Three rules for naming your fantasy world

In my mis-spent early twenties, a friend and I created a fantasy world map for our RPG sessions.

I had to share this pic, taken by She Who Must Be Obeyed. We end up in some interesting places, sometimes. Just in case anybody googles "Stockton Mine".

To build a world, start by wearing a hard hat (like mine).

Yes, I played Dungeons and Dragons – and later a game we invented ourselves to get around the sillier D&D ideas. The world was designed around what we might call the ‘rule of funny’, with place names made up mostly of bad puns and motorcycle parts manufacturers. This meant we had waters such as the Greg Lake, next door to rolling hills such as the Sinfields. And there was the Hergest Ridge – though we didn’t have the Old Fields. We also riffed on Tolkien’s unfortunate habit of ending place names with ‘-dor’. You know… Backdor. Frontdor. Dianador. Groan.

That does raise a point for those of us engaged in (more serious) fantasy world-building. Place names gotta be credible. Tolkien, inevitably, set the gold standard – he started by creating languages, and it flowed from there. I figure there are three principles.

Part of the fantasy world map I devised, with friends, for our RPG. This is the bit I managed to digitise.

Part of the fantasy world map I devised, with a friend, for our RPG. This is the bit I managed to digitise.

1. Be consistent.
Nothing spoils a (serious) fantasy map more than place names that don’t match up. You wouldn’t want R’rrug K’thach A’aaag next door to Kibblethwaite on the Marsh.  In reality, place names reflect the language they’re from – often with infusions that flow from earlier history. One group of invaders might co-opt an existing name into their language. Or it might be shortened over time. Londinium, for example, becoming London.

2. Name things twice.
That same phenomenon in (1) usually means new people give a landscape their own names. It happened in New Zealand where British settlers of the early nineteenth century persistently re-named places to suit themselves. That’s true of the world generally. Fantasy worlds need to reflect it too. Tolkien nailed it – he had three or four names for most of his places. So naming things twice or more helps add depth and credibility to any fantasy world. The process is inter-related with the history of the world you’re creating.

3. Many place-names are mundane.
Here in New Zealand we have many place names in Te Reo Maori, but if you translate them, the majority are descriptions of events, or a literal description of the place. Puketapu (‘Sacred Hill’) is common. All trumped by Taumata whakatangi hangakoauau o tamatea turi pukakapiki maunga horo nuku pokai whenua kitanatahu’ (‘The place where the great mountain-slider and land-swallower Tamatea, he of the very large knees, played his flute to his loved one’). It’s one of the longest place names in the world.

This is true elsewhere, too – if you check Europe, for instance, you’ll find a lot of ordinary names, in original language. ‘Brighthelmet’s Town’ (Brighton) and ‘New Town’ (Naples) among them. Here’s a website that lists ‘em.

Needless to say, Tolkien – once again – nailed it. I suppose the lesson, really, is ‘follow Tolkien’s lead, in your own way, and you won’t go far wrong’.

Copyright © Matthew Wright 2014

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Apocalypse now: why we must fear a Carrington storm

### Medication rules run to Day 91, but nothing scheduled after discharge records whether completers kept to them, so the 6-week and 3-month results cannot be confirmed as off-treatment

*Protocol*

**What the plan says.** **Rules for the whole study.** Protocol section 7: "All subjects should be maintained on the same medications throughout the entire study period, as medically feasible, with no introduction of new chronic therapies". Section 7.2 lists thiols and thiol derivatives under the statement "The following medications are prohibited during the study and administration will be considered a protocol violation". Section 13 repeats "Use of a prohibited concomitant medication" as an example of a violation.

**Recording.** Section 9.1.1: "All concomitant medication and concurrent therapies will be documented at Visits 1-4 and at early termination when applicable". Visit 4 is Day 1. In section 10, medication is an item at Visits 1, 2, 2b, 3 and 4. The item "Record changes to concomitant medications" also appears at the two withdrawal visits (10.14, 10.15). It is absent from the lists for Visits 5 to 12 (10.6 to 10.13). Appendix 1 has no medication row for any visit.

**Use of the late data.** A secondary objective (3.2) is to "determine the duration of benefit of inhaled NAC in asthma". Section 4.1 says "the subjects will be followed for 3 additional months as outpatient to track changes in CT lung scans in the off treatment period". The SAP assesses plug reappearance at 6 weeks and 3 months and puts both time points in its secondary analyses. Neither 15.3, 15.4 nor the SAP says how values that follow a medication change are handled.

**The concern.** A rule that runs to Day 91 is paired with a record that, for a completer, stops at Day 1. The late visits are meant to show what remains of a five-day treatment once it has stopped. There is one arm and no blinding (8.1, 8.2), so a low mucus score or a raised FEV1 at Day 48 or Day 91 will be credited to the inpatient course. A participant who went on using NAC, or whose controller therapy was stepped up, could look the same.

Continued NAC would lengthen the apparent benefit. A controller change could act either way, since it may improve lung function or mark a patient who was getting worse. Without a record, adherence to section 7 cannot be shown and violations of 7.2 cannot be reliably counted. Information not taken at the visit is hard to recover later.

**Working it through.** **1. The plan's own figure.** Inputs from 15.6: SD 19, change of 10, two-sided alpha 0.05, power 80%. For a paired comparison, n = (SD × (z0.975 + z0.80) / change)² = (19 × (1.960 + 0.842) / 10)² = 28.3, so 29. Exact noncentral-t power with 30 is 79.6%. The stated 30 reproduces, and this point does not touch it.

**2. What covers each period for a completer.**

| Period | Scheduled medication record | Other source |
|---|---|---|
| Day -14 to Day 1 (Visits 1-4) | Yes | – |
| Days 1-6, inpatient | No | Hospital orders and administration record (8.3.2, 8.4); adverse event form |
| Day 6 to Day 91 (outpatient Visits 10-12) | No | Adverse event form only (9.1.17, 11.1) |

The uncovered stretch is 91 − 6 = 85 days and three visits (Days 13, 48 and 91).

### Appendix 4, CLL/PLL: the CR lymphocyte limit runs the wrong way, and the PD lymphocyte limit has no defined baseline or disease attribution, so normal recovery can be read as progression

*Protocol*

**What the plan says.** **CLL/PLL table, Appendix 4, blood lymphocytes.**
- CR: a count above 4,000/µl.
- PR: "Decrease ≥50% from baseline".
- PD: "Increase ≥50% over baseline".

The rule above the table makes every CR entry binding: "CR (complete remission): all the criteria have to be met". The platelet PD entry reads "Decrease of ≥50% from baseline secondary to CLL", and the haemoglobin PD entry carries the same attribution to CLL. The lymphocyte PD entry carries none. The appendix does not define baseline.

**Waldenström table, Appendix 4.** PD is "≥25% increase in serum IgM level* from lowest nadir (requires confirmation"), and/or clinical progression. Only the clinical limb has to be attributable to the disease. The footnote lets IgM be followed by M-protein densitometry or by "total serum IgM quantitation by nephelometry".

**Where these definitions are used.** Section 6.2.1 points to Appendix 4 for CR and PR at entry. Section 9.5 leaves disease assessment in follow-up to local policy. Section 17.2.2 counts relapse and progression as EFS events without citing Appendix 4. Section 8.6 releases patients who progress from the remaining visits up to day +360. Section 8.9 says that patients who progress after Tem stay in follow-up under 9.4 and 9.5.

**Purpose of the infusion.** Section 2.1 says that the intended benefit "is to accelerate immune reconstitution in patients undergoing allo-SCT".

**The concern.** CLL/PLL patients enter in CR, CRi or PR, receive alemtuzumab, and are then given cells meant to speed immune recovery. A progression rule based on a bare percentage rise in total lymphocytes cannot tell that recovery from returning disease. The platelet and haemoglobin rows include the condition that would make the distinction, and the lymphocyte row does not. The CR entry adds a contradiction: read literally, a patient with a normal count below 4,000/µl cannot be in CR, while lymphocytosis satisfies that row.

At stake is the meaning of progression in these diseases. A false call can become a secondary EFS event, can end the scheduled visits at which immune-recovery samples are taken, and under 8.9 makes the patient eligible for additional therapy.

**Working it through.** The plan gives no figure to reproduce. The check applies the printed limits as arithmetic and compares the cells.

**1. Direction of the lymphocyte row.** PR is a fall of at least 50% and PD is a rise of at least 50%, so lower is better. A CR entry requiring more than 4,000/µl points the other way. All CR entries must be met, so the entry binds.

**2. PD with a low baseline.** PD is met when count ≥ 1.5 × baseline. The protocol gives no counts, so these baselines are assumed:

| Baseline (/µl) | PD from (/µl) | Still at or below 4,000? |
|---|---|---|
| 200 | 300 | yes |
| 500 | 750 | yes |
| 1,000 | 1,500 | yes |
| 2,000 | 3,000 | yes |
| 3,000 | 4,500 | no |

On 28 August 1859, British astronomer Richard Carrington noticed something unusual on the Sun. A flare, larger than anything he’d seen before.

Solar flare of 16 April 2012, captured by NASA's Solar Dynamics Observatory. Image is red because it wa captured at 304 Angstroms. (NASA/SDO, public domain).

Solar flare of 16 April 2012, captured by NASA’s Solar Dynamics Observatory. Image is red because it was captured at 304 angstroms. (NASA/SDO, public domain).

Three days later, Earth lit up. Aurorae erupted as far south as the Carribean. All hell broke loose in telegraph systems across the world. Lines began spraying sparks. Operators were electrocuted. Other telegraphs worked without being switched on.

Later, we figured it out. The sun ordinarily blasts Earth with a barrage of fast-moving protons and electrons; the solar wind. Most is deflected by the Earth’s magnetic field – particles are trapped by the field, forming the Van Allen radiation belts.

Flares add to this in two ways. The first is through intense electromagnetic radiation – a mix of X-ray frequencies produced by Bremmstrahlung, coupled with enhanced broad-spectrum radiation as a result of synchotron effects – both of them slightly abstruse results of relativistic physics. This strikes Earth, on average, 499 seconds after a major flare erupts in our direction. We’re safe on the surface from the effects; the Earth’s magnetic field and atmosphere stops even radiation on a Carrington scale. In 1859, nobody noticed. But today, astronauts on the ISS wouldn’t be safe. Nor would our satellites.  So aside from the human tragedy unfolding in orbit, we’d lose everything associated with satellites – GPS to transaction systems to weather to Google Earth updates and everything else. Gone.

Buzz Aldrin on the Moon in July 1969 with the Solar Wind Experiment - a device to measure the wind from the sun. Public domain, NASA.

Buzz Aldrin on the Moon in July 1969 with the Solar Wind Experiment. (NASA/public domain).

It gets worse. Some flares also emit a mass of charged particles, known as a CME (Coronal Mass Ejection). Seen from the Sun, Earth is a tiny target in the sky. But sometimes we are in the way, as in 1859. The problem is that a CME  hitting Earth’s magnetic field compresses it. Then the CME passes, whereupon the Earth’s magnetic field bounces back.